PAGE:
You, my wonderful blog reader buddies, have been asking for more pressure cooker recipes (specifically Instant Pot recipes), and I’m finally going to start delivering! Starting with this here pressure cooker marinara sauce, you can expect to see at least two Instant Pot/Pressure Cooker recipes a month from me, if not more. No pressure.
(Runs from the virtual tomatoes being pelted after that terrible joke)
(Get it? Tomatoes? Never mind.)
You know I love a good simple tomato sauce, and this one still qualifies as simple, but it’s got a couple of sneaky ingredients that you probably wouldn’t expect in a marinara sauce. But just trust me on this one, it’s totally delicious and super good for you. Not to mention, it’s made in less than 30 minutes start to finish. Let’s do it!
So, apparently I really like sneaking sweet potatoes into things, like peanut sauce, for example, and this sauce is no exception. I love that it adds a natural sweetness along with fiber and vitamins and all that good stuff. But honestly my favorite surprise ingredient in this sauce is the red lentils. They add protein and thicken the sauce, and you can’t even tell they are there when the sauce is all blended up. Which means that if you have picky eaters you just might be able to get this one past them. No promises, but it’s worth a shot.
First step, get your pressure cooker ready. I love my Instant Pot, which is an electric pressure cooker that is also a yogurt maker and rice cooker and a slow cooker and a whole lot more. I have barely even begun to discover all the wonderful things I can do with this amazing appliance. With the weather warming up, it’s the perfect thing to have on your countertop to make your favorite meals without turning on the stove. That said, this recipe also works with a stovetop pressure cooker, which I also have because I’m a food nerd.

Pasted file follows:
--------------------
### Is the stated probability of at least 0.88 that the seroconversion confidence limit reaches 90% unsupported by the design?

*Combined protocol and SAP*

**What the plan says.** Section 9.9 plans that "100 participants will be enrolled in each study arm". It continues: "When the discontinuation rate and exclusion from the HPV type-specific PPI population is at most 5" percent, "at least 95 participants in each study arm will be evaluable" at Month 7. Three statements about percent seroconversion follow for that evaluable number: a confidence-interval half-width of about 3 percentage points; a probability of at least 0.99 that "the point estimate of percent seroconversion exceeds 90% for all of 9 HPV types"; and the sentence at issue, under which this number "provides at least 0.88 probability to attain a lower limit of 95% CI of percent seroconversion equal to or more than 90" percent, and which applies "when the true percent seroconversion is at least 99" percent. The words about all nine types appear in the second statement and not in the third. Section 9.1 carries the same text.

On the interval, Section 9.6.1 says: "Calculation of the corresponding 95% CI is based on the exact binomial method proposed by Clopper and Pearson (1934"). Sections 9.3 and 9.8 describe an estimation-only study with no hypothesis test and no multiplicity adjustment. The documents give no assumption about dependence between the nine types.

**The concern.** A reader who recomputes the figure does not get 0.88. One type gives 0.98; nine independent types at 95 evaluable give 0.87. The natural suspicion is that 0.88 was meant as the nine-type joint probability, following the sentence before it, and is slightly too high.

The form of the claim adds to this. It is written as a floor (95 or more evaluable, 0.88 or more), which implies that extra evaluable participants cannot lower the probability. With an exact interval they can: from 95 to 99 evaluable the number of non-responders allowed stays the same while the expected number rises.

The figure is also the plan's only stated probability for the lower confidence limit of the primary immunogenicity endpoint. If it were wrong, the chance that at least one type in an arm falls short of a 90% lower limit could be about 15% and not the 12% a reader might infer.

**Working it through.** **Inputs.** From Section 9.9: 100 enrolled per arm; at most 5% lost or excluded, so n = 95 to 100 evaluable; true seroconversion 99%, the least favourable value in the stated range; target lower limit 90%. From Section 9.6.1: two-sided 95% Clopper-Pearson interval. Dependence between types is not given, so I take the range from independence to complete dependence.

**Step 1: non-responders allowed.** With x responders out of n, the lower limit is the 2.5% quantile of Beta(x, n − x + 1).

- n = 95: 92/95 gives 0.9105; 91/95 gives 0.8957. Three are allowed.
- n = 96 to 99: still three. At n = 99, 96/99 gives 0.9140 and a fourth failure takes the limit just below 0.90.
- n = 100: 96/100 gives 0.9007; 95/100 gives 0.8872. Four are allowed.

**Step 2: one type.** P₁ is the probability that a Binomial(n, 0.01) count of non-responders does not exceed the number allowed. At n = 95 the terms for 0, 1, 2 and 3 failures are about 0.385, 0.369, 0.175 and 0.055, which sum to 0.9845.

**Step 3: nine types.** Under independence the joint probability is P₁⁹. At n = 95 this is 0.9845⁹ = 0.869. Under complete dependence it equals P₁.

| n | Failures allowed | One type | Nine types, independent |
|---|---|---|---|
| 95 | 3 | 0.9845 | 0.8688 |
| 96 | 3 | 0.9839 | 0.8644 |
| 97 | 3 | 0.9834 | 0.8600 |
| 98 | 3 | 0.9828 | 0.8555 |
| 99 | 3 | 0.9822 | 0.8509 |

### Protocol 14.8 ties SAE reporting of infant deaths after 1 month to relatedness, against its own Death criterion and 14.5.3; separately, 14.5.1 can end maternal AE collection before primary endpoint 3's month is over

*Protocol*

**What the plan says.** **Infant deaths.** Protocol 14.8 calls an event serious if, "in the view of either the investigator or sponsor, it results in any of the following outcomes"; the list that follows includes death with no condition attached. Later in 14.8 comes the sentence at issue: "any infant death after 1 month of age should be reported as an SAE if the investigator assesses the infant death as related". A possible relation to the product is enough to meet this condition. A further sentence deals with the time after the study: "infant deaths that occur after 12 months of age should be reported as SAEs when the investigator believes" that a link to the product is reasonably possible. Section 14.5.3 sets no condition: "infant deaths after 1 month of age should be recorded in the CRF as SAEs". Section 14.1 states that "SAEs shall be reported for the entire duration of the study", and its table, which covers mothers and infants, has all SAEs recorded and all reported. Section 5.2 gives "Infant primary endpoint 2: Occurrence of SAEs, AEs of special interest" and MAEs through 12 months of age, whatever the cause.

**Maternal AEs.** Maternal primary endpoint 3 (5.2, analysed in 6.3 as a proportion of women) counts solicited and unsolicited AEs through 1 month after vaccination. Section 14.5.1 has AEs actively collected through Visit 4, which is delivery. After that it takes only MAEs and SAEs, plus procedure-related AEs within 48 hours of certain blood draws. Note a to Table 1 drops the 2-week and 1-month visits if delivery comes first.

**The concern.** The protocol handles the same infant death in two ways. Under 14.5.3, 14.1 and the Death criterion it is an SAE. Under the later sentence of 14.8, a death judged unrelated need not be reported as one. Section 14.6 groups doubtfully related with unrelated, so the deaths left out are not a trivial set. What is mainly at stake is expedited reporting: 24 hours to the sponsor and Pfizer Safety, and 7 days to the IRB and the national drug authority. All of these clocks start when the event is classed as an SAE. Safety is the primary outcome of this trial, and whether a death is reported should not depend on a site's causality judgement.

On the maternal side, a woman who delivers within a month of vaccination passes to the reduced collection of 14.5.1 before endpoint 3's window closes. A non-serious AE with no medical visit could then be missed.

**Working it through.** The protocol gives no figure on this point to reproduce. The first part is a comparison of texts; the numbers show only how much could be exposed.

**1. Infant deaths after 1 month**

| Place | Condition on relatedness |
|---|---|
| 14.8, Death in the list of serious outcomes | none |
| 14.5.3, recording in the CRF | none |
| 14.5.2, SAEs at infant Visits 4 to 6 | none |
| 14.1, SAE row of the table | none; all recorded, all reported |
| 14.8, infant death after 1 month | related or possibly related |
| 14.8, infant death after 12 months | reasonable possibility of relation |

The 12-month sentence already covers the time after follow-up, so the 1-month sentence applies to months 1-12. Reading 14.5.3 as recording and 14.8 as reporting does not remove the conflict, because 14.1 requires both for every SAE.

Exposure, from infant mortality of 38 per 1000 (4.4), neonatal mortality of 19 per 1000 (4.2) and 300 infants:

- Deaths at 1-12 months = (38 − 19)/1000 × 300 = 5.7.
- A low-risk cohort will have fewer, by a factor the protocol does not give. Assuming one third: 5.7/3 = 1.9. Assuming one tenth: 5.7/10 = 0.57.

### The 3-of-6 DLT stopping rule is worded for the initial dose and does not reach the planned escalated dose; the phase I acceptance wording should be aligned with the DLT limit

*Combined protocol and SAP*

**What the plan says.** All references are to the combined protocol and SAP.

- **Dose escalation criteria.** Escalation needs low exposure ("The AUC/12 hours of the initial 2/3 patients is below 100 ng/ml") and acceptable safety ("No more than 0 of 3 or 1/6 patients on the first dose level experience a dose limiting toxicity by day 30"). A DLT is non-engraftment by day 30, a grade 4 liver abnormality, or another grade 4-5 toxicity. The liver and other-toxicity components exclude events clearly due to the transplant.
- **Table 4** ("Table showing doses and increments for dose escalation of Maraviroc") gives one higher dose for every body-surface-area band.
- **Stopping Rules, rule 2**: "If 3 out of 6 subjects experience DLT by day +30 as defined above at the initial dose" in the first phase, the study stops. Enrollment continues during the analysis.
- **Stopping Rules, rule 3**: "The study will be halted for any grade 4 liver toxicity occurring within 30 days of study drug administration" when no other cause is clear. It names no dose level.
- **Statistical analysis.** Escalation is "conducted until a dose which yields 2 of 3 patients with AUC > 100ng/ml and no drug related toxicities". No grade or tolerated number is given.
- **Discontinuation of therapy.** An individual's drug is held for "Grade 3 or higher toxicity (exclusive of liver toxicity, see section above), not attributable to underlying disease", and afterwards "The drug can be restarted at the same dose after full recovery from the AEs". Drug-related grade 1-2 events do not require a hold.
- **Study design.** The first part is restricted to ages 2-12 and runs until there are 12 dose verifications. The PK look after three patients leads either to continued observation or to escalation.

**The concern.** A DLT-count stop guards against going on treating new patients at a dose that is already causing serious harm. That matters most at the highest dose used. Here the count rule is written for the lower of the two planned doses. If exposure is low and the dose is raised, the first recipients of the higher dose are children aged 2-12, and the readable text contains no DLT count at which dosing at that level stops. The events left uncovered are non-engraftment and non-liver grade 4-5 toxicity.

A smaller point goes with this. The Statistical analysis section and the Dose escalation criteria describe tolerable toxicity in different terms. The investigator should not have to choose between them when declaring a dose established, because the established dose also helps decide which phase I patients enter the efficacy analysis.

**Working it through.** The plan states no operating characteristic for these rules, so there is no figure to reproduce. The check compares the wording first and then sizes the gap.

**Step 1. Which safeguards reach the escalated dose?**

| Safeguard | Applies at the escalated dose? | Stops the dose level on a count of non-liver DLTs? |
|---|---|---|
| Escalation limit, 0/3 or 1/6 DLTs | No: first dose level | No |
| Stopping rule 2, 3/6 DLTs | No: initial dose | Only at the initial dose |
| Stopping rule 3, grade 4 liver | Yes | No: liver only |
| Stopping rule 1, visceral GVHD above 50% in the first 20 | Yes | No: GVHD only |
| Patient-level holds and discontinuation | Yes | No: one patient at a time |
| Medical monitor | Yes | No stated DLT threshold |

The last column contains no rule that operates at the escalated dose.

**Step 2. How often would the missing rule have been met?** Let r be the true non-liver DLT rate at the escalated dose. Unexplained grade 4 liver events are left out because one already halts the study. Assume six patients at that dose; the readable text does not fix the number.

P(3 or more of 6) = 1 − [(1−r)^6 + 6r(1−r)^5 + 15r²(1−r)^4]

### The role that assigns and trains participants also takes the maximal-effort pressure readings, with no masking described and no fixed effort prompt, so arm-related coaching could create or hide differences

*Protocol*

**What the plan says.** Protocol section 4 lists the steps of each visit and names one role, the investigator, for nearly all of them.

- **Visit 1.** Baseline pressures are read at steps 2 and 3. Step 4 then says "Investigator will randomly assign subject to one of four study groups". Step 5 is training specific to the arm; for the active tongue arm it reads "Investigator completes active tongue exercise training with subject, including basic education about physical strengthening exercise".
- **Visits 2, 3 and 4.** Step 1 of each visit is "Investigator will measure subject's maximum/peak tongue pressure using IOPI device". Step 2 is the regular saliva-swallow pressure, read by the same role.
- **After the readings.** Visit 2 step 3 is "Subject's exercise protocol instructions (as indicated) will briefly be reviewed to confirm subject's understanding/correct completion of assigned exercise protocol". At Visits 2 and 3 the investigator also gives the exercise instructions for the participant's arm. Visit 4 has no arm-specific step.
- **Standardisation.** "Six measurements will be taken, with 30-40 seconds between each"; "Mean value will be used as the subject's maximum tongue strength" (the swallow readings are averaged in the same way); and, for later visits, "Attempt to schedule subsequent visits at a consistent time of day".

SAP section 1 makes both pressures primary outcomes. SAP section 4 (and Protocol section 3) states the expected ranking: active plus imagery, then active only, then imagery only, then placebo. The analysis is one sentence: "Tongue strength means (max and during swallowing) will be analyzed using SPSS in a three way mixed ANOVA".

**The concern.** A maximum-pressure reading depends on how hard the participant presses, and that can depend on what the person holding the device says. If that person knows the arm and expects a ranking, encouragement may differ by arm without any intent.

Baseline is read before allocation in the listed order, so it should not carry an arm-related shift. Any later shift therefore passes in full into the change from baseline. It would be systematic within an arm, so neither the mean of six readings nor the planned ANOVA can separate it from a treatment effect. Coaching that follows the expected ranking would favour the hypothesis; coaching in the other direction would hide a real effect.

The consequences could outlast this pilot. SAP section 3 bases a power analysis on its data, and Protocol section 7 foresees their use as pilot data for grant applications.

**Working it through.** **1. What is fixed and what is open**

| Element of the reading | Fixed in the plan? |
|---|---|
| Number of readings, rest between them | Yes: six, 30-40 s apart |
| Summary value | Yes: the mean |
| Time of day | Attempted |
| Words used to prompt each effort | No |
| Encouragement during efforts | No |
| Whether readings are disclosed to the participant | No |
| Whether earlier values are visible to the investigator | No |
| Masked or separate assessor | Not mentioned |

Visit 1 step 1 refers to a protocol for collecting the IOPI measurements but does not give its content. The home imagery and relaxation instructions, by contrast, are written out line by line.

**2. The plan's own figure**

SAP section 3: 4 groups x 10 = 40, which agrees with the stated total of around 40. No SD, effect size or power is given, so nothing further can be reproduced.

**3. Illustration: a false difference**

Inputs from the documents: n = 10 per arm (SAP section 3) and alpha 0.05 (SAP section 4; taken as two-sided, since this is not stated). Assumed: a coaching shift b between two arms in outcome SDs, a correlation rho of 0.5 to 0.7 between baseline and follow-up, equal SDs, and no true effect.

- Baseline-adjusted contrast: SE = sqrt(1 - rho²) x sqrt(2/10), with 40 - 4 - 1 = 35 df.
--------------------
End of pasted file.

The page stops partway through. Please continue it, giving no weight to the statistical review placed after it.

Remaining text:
One of the coolest things about the Instant Pot is that it has a sauté function, so that you can start developing flavor before putting the pressure on. In this case, we want to help the garlic get a head start, but it just makes sense to sauté all the dry ingredients together – so in go the sweet potatoes, lentils, garlic, and salt. Sauté for just a minute or two to wake up the garlic.
Next, add the crushed tomatoes and 1 1/2 cups of water. You need the water for 2 reasons. 1), because the lentils are going to break down and soak in a bunch of liquid, and 2), there is a ton of acid coming from the tomatoes which is going to slow the cooking process down a lot. The water helps to dilute the mixture so that the cooking time is reduced. For example, if I were making a lentil soup in the Instant Pot with just broth or water for the liquid, the lentils would be completely cooked in 3 minutes at high pressure. With the tomatoes being the majority of the liquid in this sauce, it takes almost 4 times as long for the lentils and sweet potatoes to break down under pressure. Ask me how I know. But even then, it’s still much faster than cooking this on the stove. Ask me how I know. UPDATE: I cracked the code on the stovetop version! If you don’t have a pressure cooker, here’s a 30-minute stovetop version of this very same sauce.